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Amore v. Group One Automotive, Inc.

Superior Court of New Jersey, Appellate Division

June 24, 2013

JOSEPH N. AMORE, Plaintiff-Respondent,


Submitted April 23, 2013

On appeal from the Superior Court of New Jersey, Law Division, Ocean County, Docket No. L-987-12.

Fisher & Phillips, LLP, attorneys for appellants (David E. Strand, of counsel; David J. Treibman, on the briefs).

DeNoia & Tambasco, attorneys for respondent (G. John Germann, on the brief).

Before Judges Lihotz and Ostrer.


Plaintiff Joseph N. Amore filed an eight-count complaint alleging wrongful termination against his former employer, defendant Mercedes Benz of Freehold (MBF), incorrectly denominated Group One Automotive, Inc., [1] and several officers and employees, including Ruben Santiago, Earl Hesterberg, Brooks O'Hara, Daryl Kenningham, and Darryl L. Burman (collectively defendants). The trial court denied defendants' motion to dismiss plaintiff's complaint and compel arbitration. Defendants appeal and we reverse.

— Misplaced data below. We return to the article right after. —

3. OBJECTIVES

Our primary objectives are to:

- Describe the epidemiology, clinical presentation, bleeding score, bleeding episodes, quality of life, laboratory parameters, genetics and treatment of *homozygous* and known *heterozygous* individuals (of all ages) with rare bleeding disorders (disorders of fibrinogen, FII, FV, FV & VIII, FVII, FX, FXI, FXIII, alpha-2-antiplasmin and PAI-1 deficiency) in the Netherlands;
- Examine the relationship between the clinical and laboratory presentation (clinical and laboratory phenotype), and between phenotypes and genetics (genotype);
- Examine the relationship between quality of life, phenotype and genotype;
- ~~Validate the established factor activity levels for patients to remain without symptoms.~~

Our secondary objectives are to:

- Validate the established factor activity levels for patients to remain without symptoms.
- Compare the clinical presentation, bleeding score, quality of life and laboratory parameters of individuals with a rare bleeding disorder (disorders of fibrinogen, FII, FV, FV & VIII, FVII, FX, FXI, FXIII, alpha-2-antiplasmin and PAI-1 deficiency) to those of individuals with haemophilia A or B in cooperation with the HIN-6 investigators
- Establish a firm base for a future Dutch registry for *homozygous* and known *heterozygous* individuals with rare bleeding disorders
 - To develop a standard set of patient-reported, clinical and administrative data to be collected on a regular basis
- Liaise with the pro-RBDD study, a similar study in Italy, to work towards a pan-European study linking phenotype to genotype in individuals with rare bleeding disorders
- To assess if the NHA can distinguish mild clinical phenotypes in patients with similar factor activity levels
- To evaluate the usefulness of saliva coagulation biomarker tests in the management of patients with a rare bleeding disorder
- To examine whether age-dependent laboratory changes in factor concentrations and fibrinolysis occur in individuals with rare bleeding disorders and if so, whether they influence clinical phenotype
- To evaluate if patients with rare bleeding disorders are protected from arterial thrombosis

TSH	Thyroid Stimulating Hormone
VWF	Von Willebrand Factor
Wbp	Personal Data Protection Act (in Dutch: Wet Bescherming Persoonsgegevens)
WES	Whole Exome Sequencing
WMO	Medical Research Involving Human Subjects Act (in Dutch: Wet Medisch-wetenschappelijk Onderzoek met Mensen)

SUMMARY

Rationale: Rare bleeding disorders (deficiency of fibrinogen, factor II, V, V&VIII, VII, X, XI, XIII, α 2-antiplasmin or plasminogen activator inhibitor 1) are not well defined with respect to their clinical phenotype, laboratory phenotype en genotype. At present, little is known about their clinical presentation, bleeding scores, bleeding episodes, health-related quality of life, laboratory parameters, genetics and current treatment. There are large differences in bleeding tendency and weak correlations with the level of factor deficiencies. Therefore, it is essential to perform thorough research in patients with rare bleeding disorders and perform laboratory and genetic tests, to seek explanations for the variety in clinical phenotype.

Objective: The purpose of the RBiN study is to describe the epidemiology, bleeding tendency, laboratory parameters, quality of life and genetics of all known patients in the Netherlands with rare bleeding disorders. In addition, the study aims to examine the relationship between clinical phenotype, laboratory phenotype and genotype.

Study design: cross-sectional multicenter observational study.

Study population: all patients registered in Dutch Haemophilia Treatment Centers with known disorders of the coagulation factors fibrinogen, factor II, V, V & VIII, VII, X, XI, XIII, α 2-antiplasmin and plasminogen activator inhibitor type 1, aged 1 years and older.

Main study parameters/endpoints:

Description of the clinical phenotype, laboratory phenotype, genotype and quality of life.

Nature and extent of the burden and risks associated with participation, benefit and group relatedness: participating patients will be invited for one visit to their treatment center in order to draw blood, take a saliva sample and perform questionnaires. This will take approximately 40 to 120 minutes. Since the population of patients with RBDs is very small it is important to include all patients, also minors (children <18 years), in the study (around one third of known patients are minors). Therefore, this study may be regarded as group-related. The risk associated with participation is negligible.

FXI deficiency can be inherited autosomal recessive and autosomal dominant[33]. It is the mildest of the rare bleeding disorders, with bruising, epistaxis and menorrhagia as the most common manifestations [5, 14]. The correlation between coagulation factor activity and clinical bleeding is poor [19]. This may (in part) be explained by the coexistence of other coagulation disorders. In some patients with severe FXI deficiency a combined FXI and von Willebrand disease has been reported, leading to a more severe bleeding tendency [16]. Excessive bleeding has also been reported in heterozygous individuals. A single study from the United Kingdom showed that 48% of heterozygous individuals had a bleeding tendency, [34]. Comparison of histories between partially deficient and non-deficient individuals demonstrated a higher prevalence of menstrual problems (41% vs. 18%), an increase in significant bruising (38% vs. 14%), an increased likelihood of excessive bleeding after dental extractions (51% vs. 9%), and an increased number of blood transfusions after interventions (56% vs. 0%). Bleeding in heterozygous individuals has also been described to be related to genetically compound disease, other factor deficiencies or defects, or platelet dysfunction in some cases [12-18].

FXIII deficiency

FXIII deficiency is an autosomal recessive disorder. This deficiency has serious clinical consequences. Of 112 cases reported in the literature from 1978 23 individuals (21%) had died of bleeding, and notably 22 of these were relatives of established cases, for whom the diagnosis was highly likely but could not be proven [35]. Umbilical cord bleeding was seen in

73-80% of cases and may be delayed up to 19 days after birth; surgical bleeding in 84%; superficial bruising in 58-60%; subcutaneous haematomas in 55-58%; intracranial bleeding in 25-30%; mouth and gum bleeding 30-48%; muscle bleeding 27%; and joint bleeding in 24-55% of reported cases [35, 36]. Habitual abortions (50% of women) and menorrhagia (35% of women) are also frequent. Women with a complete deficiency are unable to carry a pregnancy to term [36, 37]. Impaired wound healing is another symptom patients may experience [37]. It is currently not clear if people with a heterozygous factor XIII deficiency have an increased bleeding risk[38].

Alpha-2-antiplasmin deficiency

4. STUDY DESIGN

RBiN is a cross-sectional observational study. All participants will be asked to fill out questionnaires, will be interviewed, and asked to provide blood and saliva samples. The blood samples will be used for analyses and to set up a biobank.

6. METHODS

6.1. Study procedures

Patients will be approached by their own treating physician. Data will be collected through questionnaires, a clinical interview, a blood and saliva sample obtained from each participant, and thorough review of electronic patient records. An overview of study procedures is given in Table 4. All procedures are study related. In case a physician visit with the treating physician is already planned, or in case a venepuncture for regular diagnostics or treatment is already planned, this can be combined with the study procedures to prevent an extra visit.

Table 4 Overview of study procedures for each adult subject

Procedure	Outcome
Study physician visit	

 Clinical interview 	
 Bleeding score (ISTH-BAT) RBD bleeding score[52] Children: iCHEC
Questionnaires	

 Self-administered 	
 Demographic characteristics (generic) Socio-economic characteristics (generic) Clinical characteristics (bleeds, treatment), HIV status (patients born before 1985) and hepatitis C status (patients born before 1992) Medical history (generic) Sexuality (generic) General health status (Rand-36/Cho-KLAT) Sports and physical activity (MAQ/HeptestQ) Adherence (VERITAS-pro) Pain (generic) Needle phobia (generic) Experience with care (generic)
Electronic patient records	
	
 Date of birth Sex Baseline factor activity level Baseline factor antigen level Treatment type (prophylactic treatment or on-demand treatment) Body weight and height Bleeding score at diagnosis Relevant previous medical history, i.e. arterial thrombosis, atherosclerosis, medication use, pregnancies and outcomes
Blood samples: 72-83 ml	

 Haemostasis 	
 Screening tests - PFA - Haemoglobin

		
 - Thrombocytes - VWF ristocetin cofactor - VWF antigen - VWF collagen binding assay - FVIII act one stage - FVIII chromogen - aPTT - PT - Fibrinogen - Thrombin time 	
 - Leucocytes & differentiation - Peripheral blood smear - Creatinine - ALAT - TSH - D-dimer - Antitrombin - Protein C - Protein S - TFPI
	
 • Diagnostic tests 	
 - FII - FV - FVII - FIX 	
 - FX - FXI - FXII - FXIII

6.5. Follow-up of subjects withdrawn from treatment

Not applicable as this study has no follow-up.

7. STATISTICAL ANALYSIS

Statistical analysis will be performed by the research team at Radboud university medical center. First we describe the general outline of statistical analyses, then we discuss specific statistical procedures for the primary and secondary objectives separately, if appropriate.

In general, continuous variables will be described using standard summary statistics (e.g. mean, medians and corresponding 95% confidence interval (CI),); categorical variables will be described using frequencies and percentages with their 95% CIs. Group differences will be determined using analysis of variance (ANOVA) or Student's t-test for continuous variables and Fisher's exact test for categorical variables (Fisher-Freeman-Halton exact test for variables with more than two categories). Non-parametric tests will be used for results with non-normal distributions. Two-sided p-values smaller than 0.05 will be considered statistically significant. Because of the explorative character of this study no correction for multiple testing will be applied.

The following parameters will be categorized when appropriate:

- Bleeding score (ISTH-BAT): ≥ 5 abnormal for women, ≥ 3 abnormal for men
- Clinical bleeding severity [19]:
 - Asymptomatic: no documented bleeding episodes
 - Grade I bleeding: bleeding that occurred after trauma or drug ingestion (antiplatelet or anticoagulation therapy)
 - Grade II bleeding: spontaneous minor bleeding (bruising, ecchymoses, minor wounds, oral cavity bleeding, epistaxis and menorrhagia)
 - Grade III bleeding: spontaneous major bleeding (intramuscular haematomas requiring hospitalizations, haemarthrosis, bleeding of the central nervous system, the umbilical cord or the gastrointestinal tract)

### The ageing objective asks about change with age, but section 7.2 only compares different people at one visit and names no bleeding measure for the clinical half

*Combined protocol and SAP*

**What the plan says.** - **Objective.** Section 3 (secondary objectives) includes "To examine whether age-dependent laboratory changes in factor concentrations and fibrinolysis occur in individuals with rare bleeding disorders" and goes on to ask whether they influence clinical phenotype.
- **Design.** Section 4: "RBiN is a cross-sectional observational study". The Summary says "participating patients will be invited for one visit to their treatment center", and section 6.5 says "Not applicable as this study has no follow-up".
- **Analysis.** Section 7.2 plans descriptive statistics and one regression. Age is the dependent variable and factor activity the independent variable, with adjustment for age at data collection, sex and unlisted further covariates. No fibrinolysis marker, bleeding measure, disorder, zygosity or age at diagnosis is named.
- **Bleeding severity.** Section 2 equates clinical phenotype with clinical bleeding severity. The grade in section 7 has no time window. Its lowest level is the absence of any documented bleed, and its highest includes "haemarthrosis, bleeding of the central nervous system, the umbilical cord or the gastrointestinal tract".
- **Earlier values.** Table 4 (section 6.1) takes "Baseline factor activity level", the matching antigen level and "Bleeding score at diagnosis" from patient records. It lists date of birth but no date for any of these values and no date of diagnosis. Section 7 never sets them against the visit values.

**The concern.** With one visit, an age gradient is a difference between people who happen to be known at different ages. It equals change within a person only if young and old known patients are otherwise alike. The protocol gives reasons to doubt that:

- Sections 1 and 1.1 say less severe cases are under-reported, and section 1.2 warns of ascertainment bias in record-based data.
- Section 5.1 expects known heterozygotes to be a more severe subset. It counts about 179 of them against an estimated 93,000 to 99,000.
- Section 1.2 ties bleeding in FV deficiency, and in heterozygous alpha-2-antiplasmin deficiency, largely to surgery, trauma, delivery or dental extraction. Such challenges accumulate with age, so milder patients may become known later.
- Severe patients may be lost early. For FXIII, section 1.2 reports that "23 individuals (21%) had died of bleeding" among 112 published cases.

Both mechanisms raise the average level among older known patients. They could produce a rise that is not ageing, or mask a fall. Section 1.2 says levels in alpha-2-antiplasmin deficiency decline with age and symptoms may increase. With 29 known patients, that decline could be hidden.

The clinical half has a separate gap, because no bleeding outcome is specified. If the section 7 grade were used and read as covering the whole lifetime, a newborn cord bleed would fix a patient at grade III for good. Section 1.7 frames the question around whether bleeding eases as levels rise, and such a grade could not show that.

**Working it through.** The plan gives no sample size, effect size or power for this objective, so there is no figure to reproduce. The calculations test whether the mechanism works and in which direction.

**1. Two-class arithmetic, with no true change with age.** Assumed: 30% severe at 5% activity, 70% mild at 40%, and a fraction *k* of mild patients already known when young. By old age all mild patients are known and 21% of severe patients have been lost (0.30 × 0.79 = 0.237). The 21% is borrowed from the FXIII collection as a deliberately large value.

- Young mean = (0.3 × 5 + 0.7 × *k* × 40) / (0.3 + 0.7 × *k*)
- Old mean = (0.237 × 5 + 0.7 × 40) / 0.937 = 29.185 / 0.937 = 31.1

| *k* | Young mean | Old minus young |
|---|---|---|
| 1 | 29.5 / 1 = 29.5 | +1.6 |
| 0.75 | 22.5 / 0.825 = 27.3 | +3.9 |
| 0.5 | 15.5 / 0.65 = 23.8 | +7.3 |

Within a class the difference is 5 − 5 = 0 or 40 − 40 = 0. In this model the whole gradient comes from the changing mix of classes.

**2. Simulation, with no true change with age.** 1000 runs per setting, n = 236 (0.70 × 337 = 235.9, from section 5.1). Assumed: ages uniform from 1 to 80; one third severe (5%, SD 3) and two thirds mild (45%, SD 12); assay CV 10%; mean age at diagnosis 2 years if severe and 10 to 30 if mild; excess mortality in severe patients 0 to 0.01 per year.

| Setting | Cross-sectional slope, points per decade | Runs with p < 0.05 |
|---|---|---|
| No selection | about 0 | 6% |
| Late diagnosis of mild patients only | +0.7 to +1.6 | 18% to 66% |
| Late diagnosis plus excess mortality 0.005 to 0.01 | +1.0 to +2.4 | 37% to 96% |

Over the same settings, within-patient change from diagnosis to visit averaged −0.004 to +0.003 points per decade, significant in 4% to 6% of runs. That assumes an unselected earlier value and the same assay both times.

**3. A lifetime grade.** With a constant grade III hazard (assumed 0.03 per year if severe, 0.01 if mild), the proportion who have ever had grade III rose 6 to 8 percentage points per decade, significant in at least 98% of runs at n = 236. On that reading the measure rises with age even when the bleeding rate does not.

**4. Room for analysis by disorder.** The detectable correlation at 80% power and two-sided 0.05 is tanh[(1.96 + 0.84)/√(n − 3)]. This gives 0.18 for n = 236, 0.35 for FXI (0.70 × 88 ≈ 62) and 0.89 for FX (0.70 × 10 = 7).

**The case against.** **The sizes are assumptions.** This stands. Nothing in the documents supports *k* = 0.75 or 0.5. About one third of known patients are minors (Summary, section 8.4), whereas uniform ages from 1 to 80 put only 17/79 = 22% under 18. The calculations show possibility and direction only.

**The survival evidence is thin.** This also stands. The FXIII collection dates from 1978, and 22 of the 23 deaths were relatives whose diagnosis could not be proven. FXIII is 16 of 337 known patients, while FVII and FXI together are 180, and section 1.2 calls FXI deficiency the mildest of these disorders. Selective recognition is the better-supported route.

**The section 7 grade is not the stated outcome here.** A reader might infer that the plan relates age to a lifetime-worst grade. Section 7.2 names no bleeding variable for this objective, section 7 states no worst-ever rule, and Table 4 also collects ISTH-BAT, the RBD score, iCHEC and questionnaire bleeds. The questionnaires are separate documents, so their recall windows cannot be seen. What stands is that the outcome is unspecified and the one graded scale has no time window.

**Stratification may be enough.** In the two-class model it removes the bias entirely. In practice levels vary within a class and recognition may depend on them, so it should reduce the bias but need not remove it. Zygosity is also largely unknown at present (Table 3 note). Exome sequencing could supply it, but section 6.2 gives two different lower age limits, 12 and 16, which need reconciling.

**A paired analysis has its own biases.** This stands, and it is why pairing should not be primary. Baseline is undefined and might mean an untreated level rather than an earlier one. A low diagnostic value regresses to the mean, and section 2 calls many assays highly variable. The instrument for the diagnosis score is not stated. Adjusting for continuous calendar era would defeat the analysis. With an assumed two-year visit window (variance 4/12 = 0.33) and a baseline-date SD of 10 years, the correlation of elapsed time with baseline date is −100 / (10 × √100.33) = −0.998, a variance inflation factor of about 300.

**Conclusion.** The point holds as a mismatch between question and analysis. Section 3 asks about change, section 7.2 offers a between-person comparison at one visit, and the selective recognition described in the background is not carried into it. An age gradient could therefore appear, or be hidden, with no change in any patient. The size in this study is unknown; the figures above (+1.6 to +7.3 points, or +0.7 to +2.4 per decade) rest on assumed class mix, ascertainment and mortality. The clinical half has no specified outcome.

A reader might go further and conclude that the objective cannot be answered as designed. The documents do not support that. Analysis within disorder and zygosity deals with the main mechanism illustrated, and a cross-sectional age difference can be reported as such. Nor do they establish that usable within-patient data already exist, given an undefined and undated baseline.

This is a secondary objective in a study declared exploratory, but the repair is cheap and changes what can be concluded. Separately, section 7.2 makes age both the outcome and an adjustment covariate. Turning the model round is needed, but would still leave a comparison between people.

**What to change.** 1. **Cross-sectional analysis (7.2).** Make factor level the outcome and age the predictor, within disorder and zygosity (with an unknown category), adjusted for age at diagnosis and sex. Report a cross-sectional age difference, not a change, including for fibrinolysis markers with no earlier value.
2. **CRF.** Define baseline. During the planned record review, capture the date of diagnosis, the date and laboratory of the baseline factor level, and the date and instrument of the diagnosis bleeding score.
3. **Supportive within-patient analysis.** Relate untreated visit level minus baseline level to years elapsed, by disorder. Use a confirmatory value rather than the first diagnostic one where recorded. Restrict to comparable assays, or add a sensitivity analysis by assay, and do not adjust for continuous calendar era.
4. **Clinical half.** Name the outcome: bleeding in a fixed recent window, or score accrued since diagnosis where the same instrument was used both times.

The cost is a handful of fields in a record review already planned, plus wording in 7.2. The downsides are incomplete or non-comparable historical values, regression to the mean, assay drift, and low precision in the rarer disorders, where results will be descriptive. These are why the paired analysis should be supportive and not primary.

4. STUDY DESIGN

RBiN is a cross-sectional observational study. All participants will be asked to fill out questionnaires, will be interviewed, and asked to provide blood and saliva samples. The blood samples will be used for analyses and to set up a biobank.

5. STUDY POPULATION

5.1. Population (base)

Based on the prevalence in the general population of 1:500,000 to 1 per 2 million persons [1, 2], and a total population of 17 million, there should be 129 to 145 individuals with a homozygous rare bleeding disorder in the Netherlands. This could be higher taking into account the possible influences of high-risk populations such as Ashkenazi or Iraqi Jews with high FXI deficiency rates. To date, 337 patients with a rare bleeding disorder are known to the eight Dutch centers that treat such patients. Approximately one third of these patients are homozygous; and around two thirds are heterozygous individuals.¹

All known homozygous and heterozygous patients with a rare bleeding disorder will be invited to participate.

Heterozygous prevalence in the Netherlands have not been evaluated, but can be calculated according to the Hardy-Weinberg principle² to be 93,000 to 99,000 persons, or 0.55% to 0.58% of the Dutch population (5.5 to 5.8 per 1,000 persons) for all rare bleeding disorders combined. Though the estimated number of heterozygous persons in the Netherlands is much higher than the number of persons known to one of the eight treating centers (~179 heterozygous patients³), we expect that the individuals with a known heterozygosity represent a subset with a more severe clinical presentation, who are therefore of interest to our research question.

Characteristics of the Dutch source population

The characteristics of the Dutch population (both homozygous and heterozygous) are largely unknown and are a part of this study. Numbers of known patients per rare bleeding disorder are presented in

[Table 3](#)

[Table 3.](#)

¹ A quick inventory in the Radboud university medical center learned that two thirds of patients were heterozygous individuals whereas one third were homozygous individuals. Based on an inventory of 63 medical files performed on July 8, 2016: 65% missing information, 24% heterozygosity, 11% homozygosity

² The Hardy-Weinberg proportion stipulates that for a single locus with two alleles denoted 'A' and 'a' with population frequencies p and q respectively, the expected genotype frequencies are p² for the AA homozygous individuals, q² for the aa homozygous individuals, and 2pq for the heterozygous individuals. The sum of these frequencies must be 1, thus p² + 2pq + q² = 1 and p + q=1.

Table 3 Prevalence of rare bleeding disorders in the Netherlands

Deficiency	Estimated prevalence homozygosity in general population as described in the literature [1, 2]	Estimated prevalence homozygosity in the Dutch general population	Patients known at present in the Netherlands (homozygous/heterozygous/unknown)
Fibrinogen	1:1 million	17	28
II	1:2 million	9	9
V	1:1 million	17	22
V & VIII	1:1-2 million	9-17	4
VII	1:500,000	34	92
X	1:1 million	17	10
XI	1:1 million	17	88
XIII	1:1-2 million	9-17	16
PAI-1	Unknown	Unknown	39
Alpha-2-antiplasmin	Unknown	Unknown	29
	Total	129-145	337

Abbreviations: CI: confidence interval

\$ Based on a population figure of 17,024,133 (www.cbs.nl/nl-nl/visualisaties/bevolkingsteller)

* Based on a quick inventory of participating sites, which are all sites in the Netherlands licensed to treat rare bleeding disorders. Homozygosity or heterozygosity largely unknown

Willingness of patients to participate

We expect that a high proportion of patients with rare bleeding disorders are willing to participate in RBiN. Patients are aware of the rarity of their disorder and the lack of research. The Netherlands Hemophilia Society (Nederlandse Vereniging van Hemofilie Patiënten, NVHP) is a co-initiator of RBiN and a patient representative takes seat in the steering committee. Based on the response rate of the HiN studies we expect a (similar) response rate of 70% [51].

Plaintiff was offered employment as a general sales manager with MBF on April 20, 2011. On that date, plaintiff executed a two-page "Pay Plan, " which detailed the terms of his compensation, and a two-page "Job Description/Performance-Based Competency Assessment Form, " which outlined his essential duties and responsibilities. Plaintiff commenced employment on April 22, 2011. That morning, MBF's human resources representative provided plaintiff with additional documents, including an employee handbook. Plaintiff acknowledged receipt of the handbook and documentation by signing a document entitled "EMPLOYEE ACKNOWLEDGEMENT AND AGREEMENT" (EAA). This two-page document included three boldfaced headings on the first page. The first two, entitled "1. Handbook Receipt" and "2. At-Will Employment[, ]" were on the upper half of the page. The third heading was placed in the middle of the page and was entitled "3. Arbitration Agreement." The following language was included in capital letters, immediately above the signature line on the second page: "MY SIGNATURE BELOW ATTESTS TO THE FACT THAT I HAVE READ, UNDERSTAND, AND AGREE TO BE LEGALLY BOUND TO ALL OF THE ABOVE TERMS. MY SIGNATURE FURTHER ACKNOWLEDGES THAT I HAVE HAD THE OPPORTUNITY TO ASK QUESTIONS ABOUT THE TERMS OF THIS AGREEMENT" (emphasis in original).